Crime Prevention Corner - Vigilance, communication can help parents spot signs of bullying

Ron Craig, Crime Prevention/Community Policing Officer

        When I was growing up in the 1960s and early ‘70s, kids picking on one another wasn’t called bullying.
        After my tonsils were removed at age 5, I gained weight, that has stayed with me for life. That set me up as an easy target for being picked on.
        I remember complaining to my father about it, and he told me to stand up for myself. Easier said than done, but I never told him again about any harassment I received at school.
        As those of you who may be old enough to remember or who have seen reruns of “The Andy Griffith Show,” you should probably recall how many times the show had a moral to it and told a story about life’s lessons. There was an episode in which Andy’s son, Opie, was being picked on at school, and Andy told him to just fight back. The boy ended up with a black eye, but Opie was proud of it.
        There are those who say today’s kids are “too soft,” and are coddled too much. Regardless of your opinion, there’s no doubt that this is a different day and age. Trying to compare today’s kids with those from 50 years ago is like, as they say, comparing apples to oranges.
        Because of the growing technology, today’s kids have the internet and cell phones to contend with. These two devices are many times the catalysts for the conveyance of bullying, along with face-to-face incidents.
        There are many other things that have changed over the past half century that are also changing the family dynamic, including the number of single parents trying to manage the demands of work, managing a home and raising kids.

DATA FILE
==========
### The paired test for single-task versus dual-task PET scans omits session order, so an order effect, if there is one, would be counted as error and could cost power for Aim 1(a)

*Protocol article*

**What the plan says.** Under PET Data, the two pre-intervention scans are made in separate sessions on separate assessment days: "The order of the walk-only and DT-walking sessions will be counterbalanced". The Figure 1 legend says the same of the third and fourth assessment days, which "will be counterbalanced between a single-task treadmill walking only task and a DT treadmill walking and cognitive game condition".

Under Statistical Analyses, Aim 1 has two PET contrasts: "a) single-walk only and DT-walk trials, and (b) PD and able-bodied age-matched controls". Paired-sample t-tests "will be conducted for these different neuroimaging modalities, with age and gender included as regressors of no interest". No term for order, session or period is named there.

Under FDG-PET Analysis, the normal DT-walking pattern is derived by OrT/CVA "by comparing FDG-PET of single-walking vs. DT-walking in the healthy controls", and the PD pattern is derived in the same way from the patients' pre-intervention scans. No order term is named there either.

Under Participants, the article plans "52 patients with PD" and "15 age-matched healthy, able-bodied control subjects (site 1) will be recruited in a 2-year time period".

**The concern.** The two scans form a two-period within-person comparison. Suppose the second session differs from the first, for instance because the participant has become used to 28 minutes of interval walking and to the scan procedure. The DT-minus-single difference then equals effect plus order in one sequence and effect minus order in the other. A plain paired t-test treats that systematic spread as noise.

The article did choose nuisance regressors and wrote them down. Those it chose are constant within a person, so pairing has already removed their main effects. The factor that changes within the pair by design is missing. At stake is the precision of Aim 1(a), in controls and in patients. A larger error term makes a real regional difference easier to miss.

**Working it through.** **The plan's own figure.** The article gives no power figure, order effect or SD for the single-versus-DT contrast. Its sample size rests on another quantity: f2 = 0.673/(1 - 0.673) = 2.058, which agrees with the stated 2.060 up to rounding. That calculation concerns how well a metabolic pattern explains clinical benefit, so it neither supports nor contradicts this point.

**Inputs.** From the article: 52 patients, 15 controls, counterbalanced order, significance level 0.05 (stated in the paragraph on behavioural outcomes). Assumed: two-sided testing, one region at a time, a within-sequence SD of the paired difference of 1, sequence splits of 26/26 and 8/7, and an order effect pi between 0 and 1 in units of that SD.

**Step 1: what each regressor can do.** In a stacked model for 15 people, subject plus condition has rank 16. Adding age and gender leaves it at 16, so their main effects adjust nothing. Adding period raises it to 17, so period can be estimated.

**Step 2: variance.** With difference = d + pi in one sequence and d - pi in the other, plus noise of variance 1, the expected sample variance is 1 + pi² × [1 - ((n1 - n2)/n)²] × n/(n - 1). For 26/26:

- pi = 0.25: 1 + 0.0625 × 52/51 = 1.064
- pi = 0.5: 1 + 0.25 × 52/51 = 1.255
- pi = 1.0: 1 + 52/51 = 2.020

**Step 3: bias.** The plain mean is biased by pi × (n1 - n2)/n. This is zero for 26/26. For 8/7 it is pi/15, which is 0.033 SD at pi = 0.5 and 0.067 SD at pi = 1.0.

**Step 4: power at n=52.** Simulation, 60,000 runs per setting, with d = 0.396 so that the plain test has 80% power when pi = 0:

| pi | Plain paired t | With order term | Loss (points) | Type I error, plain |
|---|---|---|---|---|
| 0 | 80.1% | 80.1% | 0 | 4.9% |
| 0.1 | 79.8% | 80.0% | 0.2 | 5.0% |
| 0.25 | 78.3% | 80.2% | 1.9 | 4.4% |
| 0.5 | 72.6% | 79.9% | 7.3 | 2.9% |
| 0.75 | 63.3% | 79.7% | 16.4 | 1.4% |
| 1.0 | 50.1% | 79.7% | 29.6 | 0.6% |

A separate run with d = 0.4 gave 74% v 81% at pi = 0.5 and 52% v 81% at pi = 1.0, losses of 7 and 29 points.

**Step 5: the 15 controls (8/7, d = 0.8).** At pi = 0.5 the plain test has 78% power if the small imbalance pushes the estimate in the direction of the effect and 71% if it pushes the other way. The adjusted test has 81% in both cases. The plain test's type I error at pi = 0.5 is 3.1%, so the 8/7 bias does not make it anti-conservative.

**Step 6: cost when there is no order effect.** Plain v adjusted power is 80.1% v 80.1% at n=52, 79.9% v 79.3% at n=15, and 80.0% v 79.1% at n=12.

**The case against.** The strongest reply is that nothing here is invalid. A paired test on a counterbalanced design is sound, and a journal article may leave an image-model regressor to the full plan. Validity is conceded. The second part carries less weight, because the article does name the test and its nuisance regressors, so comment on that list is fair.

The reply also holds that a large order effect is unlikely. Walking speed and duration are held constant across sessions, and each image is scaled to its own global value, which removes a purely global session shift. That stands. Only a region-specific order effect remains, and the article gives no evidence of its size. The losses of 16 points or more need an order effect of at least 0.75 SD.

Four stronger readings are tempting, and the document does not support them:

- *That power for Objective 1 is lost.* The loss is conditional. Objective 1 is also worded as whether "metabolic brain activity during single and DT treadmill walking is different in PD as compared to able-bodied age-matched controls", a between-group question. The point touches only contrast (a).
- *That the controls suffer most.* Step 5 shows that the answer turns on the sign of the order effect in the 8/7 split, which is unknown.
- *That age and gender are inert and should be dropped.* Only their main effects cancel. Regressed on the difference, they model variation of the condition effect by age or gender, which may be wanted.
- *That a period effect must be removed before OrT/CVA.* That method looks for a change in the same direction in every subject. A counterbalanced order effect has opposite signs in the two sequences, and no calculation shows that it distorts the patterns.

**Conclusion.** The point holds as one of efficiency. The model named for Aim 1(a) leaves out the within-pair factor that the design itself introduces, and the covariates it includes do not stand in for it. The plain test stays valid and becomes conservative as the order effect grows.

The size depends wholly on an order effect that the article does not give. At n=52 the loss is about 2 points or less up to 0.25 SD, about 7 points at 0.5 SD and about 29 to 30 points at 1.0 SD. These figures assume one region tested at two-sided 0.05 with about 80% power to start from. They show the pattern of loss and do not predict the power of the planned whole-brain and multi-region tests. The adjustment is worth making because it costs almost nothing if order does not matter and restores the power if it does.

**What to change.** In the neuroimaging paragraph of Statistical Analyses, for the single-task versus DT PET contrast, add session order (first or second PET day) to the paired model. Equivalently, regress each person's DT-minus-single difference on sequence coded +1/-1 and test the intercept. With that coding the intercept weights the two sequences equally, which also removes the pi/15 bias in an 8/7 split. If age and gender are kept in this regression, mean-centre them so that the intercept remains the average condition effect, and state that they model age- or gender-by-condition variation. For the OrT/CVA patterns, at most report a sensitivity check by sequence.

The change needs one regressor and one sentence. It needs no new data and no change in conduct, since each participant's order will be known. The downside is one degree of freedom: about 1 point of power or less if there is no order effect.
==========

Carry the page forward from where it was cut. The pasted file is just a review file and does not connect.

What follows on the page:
In trying to prevent and address the subject of bullying, one of the best weapons in a parent’s arsenal is open communication with their kids. It is not an easy task, but one that is very important.
        Bonding with your child at the earliest possible age is one key to good communication. Taking a true interest in what they like to do is another. Spending quality time together is a good foundation for trust between a parent and child.
        What makes a mother and/or father a good parent is debatable. Limiting or at least monitoring electronics and spending quality time together can help build relationships and foster communication.
        A youngster is in school only about one third of a weekday and only 9 months of the year. The rest of the time, the parents are responsible. However, school personnel may observe early warning signs through a youngster’s behavior that allow them to alert parents to possible bullying.
        Kids today like their privacy and usually don’t appreciate a parent paying attention to what they are viewing on the internet or on their cell phones. Parents need to tell their kids it is part of a parent’s responsibility to make sure what they are doing is safe.
        The signs of bullying are not always hard to spot. A drastic change in a youngster’s demeanor is one sign. Many kids who are being bullied deliberately miss school to avoid a bad situation, so if your child seems to complain of illness too often, bullying may be a factor.
        What do you do if you think your child is the target of bullying? Having an open and frank discussion with the child is a good starting point. Handling the situation yourself is not a bad thing, but remember to seek the help of others if you do not seem to making any headway.
        Don’t be afraid to talk to a school counselor or outside professional to get advice on how to proceed.
        This article is a public service from the Crime Prevention Division of the Lake Township Police Department. Township residents may obtain further information on crime prevention and public safety topics by contacting Ron Craig, crime prevention specialist/community policing officer, at 419-481-6354.


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